With his faithful companion, the auger, the daring and resourceful muddy geoarchaeologist of the city leads the fight for excavating and recording early landscape deposits. Return with us now to those thrilling days of pre-human activity. The Loam Ranger rides again…
“Jason – where’s Jason? We need Jason!” A cry heard so many times across our site, and countless others. For Jason is our geoarchaeologist, a specialist in all things -well- geological! He is part of a team of specialists we have at MOLA whose job it is to excavate, record and analyse land formations and past geological events that can be seen in the soil horizons. Their interest in a site generally starts when the archaeologists have removed the evidence of human activity, although the line is never that clearly defined! Jason is an excellent archaeologist as well, so you often find him on site merrily digging away archaeological deposits and features (don’t worry, he is allowed to).
Jason has been working at MOLA for 6 years now, initially as a digger, then moving into the geoarch team full time about 2 years ago. Jason wanted to get into geoarchaeology after his first research project with UCL. He carried out an auger hole survey in Sussex and got hooked on the environmental side of archaeology. And so his interest grew; and it is an interest in all things soil that Jason says is the main requirement for the job! Oh, that and a year studying for a Master’s degree in Geoarchaeology at the University of Reading… and a good pair of wellies.
So what does a geoarch do all day? Well a variety of things, but their on-site work often requires a lot of waiting for holes to be dug and then frantic cleaning, sampling and recording of sections through features such as river beds, channels and prehistoric horizons. The geoarch work is always ‘the last thing that needs to be done’ hence the frantic search for Jason as we usually have limited time for him to carry out his work. But never once has Jason complained about this (well not to our faces!). Geoarchs also carry out excavations, auger hole and bore hole surveys in their own right, and complete watching brief monitoring of geotechnical pits and bore holes. Whatever the site, you can guarantee the work will be muddy and wet, and the holes will be very, very deep.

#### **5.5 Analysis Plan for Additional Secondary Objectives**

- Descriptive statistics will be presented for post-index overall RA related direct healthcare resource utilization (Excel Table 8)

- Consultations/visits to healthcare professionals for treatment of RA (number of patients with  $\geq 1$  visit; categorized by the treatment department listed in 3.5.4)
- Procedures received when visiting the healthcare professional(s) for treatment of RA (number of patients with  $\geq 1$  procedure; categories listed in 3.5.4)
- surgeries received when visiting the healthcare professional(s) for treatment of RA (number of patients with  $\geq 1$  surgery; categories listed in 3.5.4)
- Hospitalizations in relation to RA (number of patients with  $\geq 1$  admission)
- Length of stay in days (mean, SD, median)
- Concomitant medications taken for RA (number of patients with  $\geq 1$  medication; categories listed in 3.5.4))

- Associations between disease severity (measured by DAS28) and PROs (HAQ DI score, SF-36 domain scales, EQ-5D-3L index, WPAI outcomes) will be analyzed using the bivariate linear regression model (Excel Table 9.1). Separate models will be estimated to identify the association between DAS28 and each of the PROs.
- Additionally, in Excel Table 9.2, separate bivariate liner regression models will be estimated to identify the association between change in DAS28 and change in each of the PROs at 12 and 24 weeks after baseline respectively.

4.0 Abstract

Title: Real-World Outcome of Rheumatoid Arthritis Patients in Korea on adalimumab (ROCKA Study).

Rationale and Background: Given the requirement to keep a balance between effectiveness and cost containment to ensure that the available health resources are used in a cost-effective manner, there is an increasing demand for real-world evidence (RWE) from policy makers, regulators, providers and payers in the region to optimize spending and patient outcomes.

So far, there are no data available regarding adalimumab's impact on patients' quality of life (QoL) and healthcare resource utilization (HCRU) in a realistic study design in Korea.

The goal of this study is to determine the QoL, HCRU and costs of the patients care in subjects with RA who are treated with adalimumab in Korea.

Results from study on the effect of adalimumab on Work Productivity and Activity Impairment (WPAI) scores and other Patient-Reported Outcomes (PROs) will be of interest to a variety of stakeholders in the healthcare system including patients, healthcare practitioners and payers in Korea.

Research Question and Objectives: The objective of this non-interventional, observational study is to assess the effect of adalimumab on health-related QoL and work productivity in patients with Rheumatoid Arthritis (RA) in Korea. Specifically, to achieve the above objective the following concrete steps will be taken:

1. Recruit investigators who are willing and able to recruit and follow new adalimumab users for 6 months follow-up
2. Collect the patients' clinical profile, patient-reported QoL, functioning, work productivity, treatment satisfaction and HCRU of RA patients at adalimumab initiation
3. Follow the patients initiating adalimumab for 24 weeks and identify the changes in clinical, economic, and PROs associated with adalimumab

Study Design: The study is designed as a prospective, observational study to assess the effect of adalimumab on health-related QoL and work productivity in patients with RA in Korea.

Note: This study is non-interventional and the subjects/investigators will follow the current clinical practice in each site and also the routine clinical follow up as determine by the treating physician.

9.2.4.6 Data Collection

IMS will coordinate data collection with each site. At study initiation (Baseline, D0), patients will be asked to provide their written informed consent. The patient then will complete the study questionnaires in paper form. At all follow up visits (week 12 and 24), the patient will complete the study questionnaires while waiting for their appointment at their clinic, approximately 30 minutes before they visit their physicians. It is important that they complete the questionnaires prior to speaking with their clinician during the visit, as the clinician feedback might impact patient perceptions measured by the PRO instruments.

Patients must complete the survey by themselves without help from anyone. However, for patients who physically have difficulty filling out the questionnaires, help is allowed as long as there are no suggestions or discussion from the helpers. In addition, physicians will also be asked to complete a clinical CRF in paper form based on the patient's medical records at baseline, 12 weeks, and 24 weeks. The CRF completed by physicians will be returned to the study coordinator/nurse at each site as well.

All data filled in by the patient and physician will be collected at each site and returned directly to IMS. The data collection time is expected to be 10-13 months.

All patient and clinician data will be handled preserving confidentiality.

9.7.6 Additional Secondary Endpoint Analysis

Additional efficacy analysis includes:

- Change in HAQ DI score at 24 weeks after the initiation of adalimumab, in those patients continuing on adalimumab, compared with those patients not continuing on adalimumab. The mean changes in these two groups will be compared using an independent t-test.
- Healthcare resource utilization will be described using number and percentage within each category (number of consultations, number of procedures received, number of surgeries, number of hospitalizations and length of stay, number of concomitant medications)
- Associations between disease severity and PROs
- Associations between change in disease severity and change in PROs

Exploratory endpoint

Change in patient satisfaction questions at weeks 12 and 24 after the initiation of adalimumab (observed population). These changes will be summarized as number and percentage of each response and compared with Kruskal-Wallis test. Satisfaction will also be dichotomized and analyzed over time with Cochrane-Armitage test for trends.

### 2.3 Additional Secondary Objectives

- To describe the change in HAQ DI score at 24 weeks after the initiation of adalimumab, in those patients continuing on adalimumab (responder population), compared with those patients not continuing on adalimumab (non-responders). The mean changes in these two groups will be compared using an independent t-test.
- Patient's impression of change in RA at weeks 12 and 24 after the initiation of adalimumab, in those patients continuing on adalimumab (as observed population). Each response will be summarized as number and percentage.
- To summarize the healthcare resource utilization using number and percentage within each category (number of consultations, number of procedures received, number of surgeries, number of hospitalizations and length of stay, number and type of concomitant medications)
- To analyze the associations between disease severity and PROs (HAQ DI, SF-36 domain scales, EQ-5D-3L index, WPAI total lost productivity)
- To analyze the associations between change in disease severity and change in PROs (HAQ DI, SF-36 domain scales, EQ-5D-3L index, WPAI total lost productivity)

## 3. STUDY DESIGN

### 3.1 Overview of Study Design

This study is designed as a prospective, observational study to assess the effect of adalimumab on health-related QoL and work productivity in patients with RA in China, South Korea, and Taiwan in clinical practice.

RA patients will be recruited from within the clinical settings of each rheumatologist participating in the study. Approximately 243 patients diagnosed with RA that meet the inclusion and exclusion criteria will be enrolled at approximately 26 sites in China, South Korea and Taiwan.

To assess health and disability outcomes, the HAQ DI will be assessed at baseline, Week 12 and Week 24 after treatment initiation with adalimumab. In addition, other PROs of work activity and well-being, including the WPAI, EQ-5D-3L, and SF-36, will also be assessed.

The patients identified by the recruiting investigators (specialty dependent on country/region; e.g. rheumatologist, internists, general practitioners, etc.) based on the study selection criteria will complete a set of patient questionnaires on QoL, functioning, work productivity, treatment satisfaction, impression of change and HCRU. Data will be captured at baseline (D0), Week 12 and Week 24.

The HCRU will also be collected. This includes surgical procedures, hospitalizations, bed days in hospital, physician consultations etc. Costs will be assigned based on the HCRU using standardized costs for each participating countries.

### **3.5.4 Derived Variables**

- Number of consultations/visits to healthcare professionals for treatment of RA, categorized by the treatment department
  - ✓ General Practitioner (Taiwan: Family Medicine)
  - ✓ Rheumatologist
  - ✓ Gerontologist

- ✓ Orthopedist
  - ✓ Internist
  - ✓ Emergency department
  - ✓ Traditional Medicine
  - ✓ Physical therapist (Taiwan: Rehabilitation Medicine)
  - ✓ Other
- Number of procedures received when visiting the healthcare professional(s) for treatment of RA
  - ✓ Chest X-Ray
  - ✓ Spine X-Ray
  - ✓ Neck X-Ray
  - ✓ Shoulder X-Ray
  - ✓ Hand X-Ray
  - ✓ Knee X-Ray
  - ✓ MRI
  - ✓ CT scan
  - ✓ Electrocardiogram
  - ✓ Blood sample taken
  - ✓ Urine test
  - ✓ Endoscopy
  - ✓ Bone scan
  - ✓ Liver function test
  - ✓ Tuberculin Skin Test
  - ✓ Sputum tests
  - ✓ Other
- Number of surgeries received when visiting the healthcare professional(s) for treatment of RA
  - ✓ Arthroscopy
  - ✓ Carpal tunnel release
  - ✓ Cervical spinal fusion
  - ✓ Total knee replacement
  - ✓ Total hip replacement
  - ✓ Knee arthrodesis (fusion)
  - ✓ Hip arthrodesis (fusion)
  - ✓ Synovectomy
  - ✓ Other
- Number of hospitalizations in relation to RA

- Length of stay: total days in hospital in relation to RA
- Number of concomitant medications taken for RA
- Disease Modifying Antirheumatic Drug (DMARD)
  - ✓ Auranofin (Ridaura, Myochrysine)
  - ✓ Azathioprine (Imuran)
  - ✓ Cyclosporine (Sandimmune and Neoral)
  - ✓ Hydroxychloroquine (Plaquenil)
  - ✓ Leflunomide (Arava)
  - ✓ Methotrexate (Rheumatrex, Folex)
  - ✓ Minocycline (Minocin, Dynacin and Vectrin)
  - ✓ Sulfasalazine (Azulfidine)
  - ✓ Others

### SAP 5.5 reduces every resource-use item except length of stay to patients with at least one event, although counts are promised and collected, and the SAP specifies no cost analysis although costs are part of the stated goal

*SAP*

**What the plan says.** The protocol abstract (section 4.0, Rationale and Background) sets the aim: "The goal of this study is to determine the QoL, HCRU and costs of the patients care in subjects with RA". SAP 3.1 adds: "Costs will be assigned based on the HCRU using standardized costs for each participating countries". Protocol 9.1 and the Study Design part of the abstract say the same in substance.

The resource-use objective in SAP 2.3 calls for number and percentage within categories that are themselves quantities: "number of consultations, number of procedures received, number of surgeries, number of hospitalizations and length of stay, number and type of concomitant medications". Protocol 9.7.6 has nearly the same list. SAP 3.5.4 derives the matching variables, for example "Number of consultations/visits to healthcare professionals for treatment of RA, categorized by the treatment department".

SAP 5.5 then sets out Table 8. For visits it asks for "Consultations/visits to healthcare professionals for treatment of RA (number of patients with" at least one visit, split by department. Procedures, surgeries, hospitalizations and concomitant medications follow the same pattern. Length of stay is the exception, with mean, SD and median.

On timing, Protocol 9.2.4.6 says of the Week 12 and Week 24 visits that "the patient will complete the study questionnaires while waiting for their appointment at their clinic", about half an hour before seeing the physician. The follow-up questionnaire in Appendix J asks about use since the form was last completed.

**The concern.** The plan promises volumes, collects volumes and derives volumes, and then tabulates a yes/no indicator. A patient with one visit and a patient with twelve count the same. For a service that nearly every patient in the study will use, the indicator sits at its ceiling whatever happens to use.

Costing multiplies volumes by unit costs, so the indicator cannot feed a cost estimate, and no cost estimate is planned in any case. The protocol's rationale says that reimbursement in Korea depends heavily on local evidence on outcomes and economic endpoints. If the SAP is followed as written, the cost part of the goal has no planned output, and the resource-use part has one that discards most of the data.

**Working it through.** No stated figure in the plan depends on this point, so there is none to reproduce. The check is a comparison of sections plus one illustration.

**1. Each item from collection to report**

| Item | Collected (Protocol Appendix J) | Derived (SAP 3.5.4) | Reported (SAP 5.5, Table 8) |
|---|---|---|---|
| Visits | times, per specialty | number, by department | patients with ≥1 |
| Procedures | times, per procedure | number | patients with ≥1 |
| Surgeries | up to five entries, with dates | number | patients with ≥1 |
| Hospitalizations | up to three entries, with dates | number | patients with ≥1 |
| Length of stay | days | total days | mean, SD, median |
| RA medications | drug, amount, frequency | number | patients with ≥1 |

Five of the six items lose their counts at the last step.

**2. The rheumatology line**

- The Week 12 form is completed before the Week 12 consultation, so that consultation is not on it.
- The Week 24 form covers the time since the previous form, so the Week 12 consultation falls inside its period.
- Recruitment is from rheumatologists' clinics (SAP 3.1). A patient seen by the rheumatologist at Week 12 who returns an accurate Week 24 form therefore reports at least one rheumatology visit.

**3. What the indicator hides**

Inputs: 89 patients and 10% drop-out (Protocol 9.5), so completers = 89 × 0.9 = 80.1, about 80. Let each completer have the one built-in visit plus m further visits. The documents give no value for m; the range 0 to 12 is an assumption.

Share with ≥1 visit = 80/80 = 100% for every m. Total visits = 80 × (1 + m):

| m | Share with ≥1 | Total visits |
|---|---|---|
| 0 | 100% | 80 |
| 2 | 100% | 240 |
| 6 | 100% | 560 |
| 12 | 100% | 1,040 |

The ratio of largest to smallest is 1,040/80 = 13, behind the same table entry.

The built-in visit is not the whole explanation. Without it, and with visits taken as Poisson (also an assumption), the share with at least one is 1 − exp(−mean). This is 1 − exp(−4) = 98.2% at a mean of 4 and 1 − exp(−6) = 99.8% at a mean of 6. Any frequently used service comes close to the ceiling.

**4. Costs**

All of this needs to be written up so they do get to spend some time in the warm, dry office on occasion. Geoarchs often need to take samples of deposits to analyse more closely back in the office, most commonly taking bulk samples in our white buckets, or monolith samples in rectangular tins (as in the picture above). The bulk samples provide an example of one deposit type (or context), whereas the monoliths are usually samples through several layers and can provide information on their formation. The geoarchs are also responsible for our C14 dating.
So with the sodden site conditions one may wonder why Jason does this job at all… well he says it is because it is interesting. He gets to look at the interplay between humans and the environment; he sees the impact we have had over thousands of years and gets to investigate how the climate and the weather have changed the world into what we see today. He enjoys the difference in scale, looking at the micro (the individual) all the way through to the macro (the landscape as a whole). And on occasion, like on larger projects such as ours, he gets to play with cool mapping software and create visual representations of how the landscape may have looked.
MOLA is pretty lucky in that we have a whole team of geoarchaeologists at our disposal, and to us archaeologists they possess highly valued skills. To most supervisors gravel looks like gravel, but to a geoarch it provides clues to how past landscapes formed – and could even be a never before seen formation that they get to name*!
*Jason terrace gravels yet to be discovered.